I bought the kind of thermometer Frank mentions- used for making beer. I didn't find that it allowed to set that precise of a temp- there's a several degree fluctuation between turning off power and turning on to protect the motor of the freezer,I guess. It would have to turn on and off almost constantly to be precise.

Fruitnut, I somehow forgot that you didn't completely freeze the wood between reading and writing- that has been discussed here as well.

    Bookmark   April 7, 2013 at 7:33AM
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murkwell

28 degrees will freeze water but I bet the moisture in the tree wood does not freeze at that temperature.

    Bookmark   April 8, 2013 at 2:40PM
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lucky_p

to add to murky's point, I'll bet that if you actually 'froze' them at 0F or lower in the freezer, that the results would not be desirable.

    Bookmark   April 8, 2013 at 4:42PM
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olpea(zone 6 KS)

Just wanted to update my experience for this thread.

I collected some scionwood in Feb. and put it in the refrigerator turned down to 30F.

Took some wood out today graft with it and it was pretty dried out. Even the wet paper towels in the bag were freeze dried. I went ahead and grafted with the wood, but I'm not expecting much.

I won't be freezing scionwood any more.

    Bookmark   April 28, 2013 at 9:05PM
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sautesmom

What don't you just freeze them in water? Scion popsicles!!!
Wouldn't that eliminate the fear of the wood drying out?

Carla in Sac

    Bookmark   April 29, 2013 at 3:40PM
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applenut_gw

I did that with a batch Carla; I'm giving them about another month before thawing them out to see how they did.

I envisioned milk cartons full of scionwood frozen into blocks that stack neatly. I want to try the same with bundles of rootstock.

    Bookmark   April 29, 2013 at 9:26PM
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cousinfloyd

Along the lines of what Lucky was saying, I think there's probably an important distinction between the freezing temperature of pure water and "actual freezing." I'm not sure what "actual freezing" would mean for scions, but I assume there are parallels to things like harvested fruit or meat. I believe the large-scale nitrogen-filled storage facilities for apples (and I think pears, too) are kept just below 32 degrees, because the sugars in fruit prevent apples, etc. from actually freezing until temperatures get 2 or 3 - I'm just throwing out a guess here - degrees colder. I know meat is similar, even though sugars aren't at play. If you put ice bottles in a cooler with hard frozen meat, you'll notice the meat will thaw before the ice will. The freezing temperature of meat I think is around 28 degrees. So if you wanted to optimize the storage life of meat WITHOUT freezing it, you'd keep it at 29 degrees. There must be something similar with scions.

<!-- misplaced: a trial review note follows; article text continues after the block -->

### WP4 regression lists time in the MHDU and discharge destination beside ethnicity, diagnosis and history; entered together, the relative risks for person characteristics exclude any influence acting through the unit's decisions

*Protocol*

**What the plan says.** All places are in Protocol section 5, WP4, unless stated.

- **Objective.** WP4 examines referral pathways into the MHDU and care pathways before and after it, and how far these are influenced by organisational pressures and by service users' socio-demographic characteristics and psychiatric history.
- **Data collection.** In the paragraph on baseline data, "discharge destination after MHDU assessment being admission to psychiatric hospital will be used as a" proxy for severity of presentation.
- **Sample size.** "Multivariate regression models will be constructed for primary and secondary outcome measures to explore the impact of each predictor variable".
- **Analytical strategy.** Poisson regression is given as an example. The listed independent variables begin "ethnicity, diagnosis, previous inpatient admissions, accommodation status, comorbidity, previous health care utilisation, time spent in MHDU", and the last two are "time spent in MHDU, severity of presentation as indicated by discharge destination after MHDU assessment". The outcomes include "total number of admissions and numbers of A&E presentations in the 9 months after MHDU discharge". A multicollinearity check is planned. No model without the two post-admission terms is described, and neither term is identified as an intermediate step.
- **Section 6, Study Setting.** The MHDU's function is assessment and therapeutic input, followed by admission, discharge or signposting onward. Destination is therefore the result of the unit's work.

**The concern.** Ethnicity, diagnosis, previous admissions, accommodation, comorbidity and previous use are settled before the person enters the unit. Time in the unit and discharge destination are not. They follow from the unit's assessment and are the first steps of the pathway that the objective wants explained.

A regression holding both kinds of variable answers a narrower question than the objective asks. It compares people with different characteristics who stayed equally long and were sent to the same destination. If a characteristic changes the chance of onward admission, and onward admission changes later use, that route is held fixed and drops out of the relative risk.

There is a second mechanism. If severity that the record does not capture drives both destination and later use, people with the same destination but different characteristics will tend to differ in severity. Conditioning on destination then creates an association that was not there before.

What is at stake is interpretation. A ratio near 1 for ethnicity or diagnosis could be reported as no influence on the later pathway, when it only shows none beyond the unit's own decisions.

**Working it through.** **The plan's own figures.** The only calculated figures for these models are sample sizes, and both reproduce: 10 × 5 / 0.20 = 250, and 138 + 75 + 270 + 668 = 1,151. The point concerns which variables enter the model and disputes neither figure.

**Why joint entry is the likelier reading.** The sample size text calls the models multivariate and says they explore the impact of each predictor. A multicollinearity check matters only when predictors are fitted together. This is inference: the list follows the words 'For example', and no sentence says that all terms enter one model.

I also wonder why scions couldn't be stored at temperatures as cold as they'll withstand on the tree. In other words, if a piece of a tree is fully hardy to -10F on the tree, what changes when you cut it off? I'm assuming something must be different. Does it just have to do with moisture migration (as with freezer burn)? Or are cell walls getting ruptured as when you freeze strawberries and thaw them and their texture is nothing like it was fresh?

Harvestman, to your concerns about the fluctuations that a thermostatic control like that would allow, I don't think it would be hard to buffer those fluctuations to effectively make them disappear. One idea I'd have for a buffer would be a contained salt solution (obviously you wouldn't want any salt contacting the scions) that would freeze-thaw at the desired temperature -- there are charts to easily figure out how much salt will drop the freezing temperature of how much water how far -- but sand or sawdust or anything would work so long as the fluctuations in the temperature around the thermostat probe didn't penetrate the insulating/buffering material faster than the on-off cycles.

    Bookmark   April 30, 2013 at 7:37AM
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waiting_gw

applenut said:

"But higher-chill varieties do OK, especially if the wood is hard dormant when I cut it and consists of leaf buds. "

Question:

How do you differentiate flower buds from leaf buds?

    Bookmark   April 30, 2013 at 8:47PM
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applenut_gw

The flower buds are big and fat, while the leaf buds are much flatter and triangle-shaped.

    Bookmark   April 30, 2013 at 8:53PM
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TheDerek

I would think you could vacuum seal most wood, as long as it hasnt started to break dormancy. This year I got some wood and just buried it in a snowbank in a shaded area for a few weeks, till I was ready to graft. Long term storage I would think freezing hardy wood would be better than leaving in the fridge...

    Bookmark   May 1, 2013 at 9:52AM